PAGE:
A federal judge will consider next week a request to temporarily block Wisconsin’s voter ID law following reports that the state may have violated a previous court order related to the administration of free identification cards. U.S. District Judge James Peterson has scheduled a hearing for Oct. 12 to consider a motion filed late Tuesday by the liberal group One Wisconsin Institute. Peterson on Friday ordered an investigation into media reports that Division of Motor Vehicles employees had given inaccurate information to people seeking state-issued free IDs for the November election, potentially violating an order from the judge’s July ruling in a broad challenge to voting laws implemented over the last five years. The findings of the DMV investigation are due to the judge by Friday. Peterson said both sides may offer evidence at the Oct. 12 hearing to argue whether the state has complied with his initial order.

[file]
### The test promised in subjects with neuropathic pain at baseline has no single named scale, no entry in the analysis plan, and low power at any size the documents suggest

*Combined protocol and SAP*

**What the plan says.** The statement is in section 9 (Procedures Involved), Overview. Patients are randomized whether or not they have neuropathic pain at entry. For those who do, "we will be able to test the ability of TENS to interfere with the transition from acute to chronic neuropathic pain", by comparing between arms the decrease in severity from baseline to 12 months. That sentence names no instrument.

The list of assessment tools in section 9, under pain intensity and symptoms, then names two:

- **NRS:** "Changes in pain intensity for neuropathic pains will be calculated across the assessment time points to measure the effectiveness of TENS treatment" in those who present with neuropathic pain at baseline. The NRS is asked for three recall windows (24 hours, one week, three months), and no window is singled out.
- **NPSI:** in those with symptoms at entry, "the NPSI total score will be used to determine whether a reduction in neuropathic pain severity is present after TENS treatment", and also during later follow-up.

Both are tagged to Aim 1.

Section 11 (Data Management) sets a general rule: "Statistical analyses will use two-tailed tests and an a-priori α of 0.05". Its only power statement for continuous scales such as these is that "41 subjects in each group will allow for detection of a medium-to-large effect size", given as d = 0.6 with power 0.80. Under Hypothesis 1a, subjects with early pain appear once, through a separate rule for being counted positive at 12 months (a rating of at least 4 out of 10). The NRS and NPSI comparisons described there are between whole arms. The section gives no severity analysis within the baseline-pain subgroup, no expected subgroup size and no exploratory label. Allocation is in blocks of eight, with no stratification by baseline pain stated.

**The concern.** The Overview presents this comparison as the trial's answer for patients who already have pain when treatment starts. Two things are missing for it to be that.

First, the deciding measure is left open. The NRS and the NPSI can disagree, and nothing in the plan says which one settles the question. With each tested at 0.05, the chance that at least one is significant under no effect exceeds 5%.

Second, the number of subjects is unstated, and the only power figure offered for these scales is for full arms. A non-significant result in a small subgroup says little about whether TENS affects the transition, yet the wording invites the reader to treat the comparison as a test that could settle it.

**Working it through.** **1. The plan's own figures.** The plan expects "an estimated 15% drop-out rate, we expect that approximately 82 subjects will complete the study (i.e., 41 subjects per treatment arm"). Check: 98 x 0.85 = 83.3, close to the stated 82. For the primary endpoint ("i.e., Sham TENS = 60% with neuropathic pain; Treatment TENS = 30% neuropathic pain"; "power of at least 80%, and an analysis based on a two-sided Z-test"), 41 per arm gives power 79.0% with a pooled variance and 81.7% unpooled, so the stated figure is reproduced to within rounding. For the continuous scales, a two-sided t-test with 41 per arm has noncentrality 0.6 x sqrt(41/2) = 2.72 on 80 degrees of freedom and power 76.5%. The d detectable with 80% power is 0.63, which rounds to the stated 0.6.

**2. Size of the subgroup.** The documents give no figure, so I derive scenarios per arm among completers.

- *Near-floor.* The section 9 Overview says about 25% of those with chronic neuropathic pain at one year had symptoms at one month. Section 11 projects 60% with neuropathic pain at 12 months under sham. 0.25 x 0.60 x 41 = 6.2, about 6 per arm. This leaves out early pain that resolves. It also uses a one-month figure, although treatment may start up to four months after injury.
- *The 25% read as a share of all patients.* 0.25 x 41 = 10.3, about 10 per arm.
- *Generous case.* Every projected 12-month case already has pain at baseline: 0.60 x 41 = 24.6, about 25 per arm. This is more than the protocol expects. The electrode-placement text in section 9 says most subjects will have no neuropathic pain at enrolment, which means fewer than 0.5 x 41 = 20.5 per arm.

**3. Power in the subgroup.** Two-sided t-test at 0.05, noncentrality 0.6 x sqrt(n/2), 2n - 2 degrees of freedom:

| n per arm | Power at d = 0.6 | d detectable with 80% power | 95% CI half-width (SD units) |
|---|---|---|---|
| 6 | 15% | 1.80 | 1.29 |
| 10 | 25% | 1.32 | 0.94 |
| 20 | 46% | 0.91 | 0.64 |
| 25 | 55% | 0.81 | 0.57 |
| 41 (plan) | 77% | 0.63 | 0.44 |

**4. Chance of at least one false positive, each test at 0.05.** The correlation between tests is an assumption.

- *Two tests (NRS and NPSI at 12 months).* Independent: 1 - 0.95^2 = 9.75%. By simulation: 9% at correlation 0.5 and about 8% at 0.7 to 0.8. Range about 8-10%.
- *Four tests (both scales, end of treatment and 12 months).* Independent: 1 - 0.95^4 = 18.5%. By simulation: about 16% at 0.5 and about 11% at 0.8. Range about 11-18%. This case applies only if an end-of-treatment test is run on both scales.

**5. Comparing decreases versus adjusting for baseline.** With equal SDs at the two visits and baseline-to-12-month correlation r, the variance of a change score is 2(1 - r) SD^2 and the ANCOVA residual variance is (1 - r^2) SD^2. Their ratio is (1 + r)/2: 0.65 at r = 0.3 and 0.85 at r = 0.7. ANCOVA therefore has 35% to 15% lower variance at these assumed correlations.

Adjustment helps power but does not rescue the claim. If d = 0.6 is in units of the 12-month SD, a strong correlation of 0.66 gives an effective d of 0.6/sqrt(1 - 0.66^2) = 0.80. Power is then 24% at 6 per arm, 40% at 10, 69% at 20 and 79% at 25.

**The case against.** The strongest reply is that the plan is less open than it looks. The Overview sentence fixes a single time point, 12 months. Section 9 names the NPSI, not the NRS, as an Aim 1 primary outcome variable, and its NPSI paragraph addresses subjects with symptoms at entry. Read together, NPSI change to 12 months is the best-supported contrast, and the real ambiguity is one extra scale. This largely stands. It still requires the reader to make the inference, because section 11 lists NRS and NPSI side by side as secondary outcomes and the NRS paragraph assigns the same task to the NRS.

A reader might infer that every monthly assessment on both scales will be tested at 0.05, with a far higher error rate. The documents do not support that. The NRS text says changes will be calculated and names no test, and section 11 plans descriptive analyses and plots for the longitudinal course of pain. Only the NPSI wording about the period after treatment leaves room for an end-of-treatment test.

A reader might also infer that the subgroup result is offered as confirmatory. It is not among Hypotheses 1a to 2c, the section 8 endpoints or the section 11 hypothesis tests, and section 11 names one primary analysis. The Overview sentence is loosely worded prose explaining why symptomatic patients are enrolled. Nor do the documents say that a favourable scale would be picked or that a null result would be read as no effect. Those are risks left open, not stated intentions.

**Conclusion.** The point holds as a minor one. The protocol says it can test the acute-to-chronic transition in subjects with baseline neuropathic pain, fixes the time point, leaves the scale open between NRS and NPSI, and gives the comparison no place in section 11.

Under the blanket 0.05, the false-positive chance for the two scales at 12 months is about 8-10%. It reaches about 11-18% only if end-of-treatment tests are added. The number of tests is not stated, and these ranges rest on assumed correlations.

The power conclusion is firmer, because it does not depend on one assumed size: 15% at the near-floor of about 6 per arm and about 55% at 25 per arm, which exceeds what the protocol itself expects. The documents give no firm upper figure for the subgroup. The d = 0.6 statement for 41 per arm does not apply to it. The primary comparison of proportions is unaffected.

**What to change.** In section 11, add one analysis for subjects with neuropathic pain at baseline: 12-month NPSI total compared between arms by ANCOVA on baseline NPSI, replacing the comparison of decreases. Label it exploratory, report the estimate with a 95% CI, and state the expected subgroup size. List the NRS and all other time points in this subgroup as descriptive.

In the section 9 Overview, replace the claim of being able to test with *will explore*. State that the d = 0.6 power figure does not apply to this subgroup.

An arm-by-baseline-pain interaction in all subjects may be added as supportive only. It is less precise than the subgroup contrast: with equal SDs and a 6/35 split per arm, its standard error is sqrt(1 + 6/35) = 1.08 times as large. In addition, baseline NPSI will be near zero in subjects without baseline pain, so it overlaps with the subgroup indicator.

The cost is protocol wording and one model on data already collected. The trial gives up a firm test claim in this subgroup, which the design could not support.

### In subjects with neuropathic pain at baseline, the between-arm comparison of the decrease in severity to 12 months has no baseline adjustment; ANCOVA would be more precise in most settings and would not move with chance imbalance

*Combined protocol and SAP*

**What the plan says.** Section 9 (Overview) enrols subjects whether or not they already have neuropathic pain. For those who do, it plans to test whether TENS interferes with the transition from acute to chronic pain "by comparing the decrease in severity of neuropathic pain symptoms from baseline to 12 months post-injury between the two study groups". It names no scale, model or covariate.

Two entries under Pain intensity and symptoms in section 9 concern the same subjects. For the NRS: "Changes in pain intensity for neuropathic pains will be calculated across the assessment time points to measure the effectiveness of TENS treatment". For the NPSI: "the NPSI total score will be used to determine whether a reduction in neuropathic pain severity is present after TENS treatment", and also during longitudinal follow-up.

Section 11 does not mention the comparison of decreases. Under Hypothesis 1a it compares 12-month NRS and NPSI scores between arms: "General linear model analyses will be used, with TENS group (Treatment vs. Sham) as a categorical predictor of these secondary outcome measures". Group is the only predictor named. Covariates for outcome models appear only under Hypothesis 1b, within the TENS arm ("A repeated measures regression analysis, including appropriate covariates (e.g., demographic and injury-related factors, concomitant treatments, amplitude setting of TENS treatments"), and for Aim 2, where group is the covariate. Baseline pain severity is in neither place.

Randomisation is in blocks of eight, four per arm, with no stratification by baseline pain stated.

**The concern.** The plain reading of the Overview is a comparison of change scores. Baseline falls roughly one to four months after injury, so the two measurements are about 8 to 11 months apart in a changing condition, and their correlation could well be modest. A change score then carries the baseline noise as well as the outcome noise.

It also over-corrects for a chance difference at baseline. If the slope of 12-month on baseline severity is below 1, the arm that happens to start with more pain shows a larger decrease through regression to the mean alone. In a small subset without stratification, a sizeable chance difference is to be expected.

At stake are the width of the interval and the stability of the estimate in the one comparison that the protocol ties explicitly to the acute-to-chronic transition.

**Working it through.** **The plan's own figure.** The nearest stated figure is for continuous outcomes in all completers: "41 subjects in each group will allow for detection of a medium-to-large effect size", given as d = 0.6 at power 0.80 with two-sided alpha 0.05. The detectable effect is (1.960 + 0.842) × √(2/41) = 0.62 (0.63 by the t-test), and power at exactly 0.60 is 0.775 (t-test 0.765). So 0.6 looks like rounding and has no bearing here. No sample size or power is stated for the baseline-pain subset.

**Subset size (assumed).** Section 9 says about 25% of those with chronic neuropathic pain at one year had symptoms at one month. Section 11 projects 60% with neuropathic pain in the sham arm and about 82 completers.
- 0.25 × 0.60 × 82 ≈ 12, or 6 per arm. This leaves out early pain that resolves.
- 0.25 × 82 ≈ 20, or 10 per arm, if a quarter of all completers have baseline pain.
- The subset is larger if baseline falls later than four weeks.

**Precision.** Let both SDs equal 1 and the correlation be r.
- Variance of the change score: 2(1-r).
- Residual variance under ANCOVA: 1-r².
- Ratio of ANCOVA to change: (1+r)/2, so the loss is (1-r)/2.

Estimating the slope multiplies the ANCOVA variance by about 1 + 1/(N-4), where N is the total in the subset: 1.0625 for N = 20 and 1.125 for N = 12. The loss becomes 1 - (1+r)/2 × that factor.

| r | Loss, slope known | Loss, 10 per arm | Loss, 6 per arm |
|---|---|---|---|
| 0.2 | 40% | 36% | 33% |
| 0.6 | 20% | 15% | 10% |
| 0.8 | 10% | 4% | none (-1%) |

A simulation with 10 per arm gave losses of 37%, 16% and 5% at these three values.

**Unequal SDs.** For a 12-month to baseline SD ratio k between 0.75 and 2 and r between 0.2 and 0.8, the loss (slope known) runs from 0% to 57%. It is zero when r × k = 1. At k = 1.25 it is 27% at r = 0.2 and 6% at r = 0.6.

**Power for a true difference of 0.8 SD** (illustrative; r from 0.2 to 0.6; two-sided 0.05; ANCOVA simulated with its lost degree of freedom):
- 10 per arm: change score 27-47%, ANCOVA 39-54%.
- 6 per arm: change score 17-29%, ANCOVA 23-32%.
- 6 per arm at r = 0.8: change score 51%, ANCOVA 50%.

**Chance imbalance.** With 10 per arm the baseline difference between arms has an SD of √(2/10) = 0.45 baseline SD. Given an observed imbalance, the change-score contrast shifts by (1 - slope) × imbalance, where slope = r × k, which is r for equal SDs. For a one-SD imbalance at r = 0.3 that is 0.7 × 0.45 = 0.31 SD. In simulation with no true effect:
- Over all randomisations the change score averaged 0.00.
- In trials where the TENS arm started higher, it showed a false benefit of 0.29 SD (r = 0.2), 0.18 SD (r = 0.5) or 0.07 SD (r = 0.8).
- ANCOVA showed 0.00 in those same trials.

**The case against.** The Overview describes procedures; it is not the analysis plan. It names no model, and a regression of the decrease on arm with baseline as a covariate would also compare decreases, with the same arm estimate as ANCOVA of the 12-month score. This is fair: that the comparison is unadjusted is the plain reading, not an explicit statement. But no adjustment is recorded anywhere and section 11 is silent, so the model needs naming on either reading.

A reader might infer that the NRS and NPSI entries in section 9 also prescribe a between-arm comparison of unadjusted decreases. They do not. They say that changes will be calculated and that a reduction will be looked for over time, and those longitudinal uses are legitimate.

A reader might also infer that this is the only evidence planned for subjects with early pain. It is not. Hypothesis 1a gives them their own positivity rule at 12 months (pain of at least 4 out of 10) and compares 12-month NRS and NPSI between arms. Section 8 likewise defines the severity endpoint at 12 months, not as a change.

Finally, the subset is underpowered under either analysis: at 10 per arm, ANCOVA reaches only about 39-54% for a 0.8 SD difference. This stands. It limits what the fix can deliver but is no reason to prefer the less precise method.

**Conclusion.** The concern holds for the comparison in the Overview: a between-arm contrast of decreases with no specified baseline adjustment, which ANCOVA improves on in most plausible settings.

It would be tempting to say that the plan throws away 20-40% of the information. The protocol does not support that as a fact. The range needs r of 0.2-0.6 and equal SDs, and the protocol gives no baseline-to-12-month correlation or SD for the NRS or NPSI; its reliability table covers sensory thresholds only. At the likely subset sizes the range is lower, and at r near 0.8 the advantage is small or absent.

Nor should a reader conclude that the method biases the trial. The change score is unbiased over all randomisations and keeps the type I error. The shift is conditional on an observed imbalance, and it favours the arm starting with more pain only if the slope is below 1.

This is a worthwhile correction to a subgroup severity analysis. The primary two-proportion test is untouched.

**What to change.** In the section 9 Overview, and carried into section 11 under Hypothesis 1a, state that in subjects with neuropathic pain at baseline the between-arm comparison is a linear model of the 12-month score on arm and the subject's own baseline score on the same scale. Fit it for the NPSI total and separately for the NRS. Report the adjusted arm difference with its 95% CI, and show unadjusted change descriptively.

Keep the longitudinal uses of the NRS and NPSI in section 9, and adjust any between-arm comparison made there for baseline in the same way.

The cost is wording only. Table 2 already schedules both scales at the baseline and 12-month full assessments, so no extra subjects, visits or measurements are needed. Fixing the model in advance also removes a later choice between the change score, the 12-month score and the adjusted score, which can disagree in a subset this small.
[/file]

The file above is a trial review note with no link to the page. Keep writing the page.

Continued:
Joshua Kaul, an attorney for the plaintiffs, argued the state “does not have — and is incapable of implementing — a functioning safety net for its strict voter ID law.”
Plaintiffs are asking the judge to either temporarily suspend the voter ID law or to order several remedial measures to address issues with the ID petition process (IDPP), which is designed to help people who don’t have the proper documentation obtain IDs.
Attorneys argued the state isn’t ensuring that voters seeking IDs are given credentials promptly and isn’t properly informing the public that temporary voting credentials are to be given to those who enter the IDPP.